Microsoft's (NASDAQ:MSFT) second quarter continued to reinforce management's execution on prioritizing its cloud-based products. Its second-quarter revenue climbed 12% year over year to $28.9 billion, helped by a 56% year-over-year increase in commercial cloud revenue to $5.3 billion.

This was just one takeaway from Microsoft's strong second quarter. But the software and cloud giant's second-quarter earnings call was packed with insights. Here's a look at some of the biggest takeaways from the call.

Microsoft executive discusses the power of Microsoft Azure

Image source: Microsoft.

LinkedIn growth accelerated

It's now been over a year since Microsoft's acquisition of LinkedIn -- and so far, it's looking good.

"LinkedIn growth accelerated," said Microsoft CEO Satya Nadella during Microsoft's second-quarter earnings call. More specifically, Nadella said LinkedIn is seeing "accelerating revenue growth and record levels of engagement."

Nadella continued:

The fifth consecutive quarter of more than 20% sessions growth. Appetite for conversations across the platform continues to grow, from sharing in the feed to video to one-on-one messages sent, all up more than 60% year-over-year.

Growth in messages sent, in particular, marked a significant acceleration from 40% year-over-year growth in Microsoft's first fiscal quarter of 2018.

Broad-based cloud growth

As one of the hot items to watch going into Microsoft's second-quarter earnings release, it was good to see that Microsoft's cloud-computing server business, Azure, saw exploding growth yet again. Azure revenue rose 98% year over year, up from 90% growth in Q1. But Azure wasn't the only growth driver in Microsoft's important intelligent cloud segment.

Microsoft CFO Amy Hood broke down the drivers behind the segment's revenue growth:

The Intelligent Cloud segment delivered $7.8 billion of revenue, growing 15%, with better than expected performance driven by hybrid cloud. Server products and cloud services revenue grew 18%, with another quarter of double digit annuity revenue growth. Azure revenue growth accelerated to 98%, with Azure Premium Services revenue growing triple digits for the 14th consecutive quarter. Enterprise Services revenue grew 5% and 3% in constant currency, as growth in premier support services and Microsoft consulting services was partially offset by declines in custom support agreements for Windows Server 2003.

Looking at Microsoft's overall commercial cloud revenue, or a grouping of commercial cloud products across Microsoft's segments that is primarily comprised of Office 365 commercial, Azure, and Dynamics 365, broad-based growth drove results. "Commercial cloud revenue was $5.3 billion, growing 56% year-over-year, with broad-based growth across geographic markets and customer segments," Hood explained.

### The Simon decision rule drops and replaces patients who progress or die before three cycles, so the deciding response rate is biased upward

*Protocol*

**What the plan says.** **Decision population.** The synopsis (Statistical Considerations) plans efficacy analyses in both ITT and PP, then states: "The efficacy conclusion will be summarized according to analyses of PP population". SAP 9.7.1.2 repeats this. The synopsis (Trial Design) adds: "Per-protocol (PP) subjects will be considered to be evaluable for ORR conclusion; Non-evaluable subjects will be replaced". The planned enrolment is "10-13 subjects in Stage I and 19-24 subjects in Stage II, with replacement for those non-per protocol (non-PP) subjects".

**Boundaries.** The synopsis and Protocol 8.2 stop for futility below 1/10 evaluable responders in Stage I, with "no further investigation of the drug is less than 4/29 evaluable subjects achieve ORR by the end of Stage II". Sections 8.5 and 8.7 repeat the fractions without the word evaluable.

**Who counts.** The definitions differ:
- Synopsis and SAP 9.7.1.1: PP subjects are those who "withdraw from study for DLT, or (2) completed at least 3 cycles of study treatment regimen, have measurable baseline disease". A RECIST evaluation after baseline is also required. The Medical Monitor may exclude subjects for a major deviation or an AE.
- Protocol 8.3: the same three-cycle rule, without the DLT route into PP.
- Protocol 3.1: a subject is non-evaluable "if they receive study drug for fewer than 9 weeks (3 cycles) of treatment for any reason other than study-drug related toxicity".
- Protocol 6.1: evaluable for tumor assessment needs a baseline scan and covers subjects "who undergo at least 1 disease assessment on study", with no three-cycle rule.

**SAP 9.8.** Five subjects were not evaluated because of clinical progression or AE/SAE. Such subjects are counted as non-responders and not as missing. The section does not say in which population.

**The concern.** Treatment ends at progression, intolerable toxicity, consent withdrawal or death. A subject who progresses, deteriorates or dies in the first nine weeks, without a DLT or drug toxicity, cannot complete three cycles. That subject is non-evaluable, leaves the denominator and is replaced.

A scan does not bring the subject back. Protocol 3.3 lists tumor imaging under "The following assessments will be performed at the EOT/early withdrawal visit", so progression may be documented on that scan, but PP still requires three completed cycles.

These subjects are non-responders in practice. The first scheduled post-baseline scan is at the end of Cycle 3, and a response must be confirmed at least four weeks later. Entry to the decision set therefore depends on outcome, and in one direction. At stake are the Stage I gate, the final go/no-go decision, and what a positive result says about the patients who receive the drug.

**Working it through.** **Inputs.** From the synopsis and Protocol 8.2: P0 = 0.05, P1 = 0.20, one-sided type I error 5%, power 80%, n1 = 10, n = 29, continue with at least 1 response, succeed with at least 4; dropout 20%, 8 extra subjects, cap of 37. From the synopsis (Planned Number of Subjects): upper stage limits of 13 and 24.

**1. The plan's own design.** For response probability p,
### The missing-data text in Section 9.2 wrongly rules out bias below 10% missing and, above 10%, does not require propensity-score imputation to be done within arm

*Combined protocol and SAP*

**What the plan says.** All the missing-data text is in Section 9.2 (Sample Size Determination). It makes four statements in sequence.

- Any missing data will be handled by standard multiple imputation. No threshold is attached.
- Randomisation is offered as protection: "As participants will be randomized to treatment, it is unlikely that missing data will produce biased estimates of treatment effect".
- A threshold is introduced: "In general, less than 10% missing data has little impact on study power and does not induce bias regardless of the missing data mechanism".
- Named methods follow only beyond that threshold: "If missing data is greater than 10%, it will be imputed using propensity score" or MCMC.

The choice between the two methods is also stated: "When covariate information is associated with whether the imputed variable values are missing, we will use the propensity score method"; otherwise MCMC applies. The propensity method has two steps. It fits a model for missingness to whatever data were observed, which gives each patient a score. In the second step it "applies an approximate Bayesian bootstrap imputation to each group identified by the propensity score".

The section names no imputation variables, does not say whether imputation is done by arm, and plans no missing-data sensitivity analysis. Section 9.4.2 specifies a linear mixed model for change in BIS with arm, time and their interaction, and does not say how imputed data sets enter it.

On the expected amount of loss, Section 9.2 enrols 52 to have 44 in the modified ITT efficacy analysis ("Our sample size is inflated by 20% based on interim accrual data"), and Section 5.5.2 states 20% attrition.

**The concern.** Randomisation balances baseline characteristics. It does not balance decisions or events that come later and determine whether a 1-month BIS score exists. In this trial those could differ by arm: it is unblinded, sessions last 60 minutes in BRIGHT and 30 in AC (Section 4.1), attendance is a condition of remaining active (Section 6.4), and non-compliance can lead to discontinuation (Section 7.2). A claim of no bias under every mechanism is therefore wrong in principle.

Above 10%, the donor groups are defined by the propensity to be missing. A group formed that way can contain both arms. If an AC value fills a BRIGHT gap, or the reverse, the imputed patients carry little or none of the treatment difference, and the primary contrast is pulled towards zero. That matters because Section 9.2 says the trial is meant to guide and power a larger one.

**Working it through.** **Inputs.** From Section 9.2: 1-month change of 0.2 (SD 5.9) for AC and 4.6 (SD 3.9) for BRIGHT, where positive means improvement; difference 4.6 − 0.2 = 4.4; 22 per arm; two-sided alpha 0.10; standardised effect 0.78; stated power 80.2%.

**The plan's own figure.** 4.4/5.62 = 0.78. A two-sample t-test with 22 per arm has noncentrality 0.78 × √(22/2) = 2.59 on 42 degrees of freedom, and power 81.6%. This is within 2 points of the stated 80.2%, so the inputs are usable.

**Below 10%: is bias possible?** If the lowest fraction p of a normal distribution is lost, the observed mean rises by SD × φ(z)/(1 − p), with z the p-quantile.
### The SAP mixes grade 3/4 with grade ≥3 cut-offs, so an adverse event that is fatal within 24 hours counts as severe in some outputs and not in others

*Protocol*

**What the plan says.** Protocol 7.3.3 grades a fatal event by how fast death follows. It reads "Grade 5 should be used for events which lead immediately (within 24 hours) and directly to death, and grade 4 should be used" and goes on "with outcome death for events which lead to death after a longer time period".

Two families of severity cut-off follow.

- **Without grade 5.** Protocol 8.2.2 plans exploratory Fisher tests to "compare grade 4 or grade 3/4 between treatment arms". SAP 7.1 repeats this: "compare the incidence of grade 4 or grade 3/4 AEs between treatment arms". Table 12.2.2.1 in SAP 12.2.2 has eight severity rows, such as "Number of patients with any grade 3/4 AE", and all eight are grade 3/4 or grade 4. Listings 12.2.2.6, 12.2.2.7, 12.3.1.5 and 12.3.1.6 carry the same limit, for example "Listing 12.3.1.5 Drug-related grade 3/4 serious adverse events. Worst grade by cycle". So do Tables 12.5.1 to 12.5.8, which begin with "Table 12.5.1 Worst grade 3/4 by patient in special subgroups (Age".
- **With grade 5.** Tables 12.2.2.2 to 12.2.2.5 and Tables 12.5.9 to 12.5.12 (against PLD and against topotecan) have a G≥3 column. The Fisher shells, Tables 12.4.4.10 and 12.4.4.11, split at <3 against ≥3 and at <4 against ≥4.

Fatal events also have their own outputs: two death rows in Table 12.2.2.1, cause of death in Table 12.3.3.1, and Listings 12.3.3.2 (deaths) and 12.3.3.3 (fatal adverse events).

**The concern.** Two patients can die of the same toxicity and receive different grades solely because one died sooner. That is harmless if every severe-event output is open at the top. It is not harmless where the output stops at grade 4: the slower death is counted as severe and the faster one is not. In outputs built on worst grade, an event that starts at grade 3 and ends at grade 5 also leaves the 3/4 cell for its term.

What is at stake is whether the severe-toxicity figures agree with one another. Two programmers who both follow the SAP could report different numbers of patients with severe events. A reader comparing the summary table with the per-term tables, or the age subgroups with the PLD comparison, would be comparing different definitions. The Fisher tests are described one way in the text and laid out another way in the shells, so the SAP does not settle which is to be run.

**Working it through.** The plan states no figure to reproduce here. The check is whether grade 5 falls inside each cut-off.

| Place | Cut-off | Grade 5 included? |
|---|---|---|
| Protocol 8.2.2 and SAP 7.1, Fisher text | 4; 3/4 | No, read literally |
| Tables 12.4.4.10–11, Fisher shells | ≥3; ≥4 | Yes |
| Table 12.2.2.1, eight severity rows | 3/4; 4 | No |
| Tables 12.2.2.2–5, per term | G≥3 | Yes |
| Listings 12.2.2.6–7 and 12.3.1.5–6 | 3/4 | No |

Gaming: It's about subscriptions and active members

In Microsoft's third-quarter earnings call, Nadella said one of the two primary reasons he was bullish on gaming was the opportunity for building what he said is increasingly looking like "a Netflix for games." This vision includes game subscriptions that enable people to play games across all of the devices they play on, he explained.

While Microsoft hasn't quite hit this point yet, it did make key progress with its subscription-based gaming services and its monthly active Xbox Live members.

We grew gamer engagement again this quarter, with 59 million monthly active Xbox Live members, record usage of our Xbox Live services, record viewers of our new streaming service, Mixer, and record Minecraft users.

Some of the games included in Microsoft's Game Pass

Microsoft Game Pass. Image source: Microsoft.

Teasing the company's strategy to further emphasize subscriptions and monthly active users, Nadella said Microsoft's January announcement of exclusive Xbox One games for the Xbox Games Pass boosted the value of the subscription for members.

Between a range of catalysts in its cloud products and services, impressive engagement at LinkedIn, and solid execution in gaming, the conference call reinforced Microsoft's ability to drive strong, broad-based performance.

Teresa Kersten is an employee of LinkedIn and is a member of The Motley Fool's board of directors. LinkedIn is owned by Microsoft. Daniel Sparks has no position in any of the stocks mentioned. The Motley Fool owns shares of and recommends Netflix. The Motley Fool has a disclosure policy.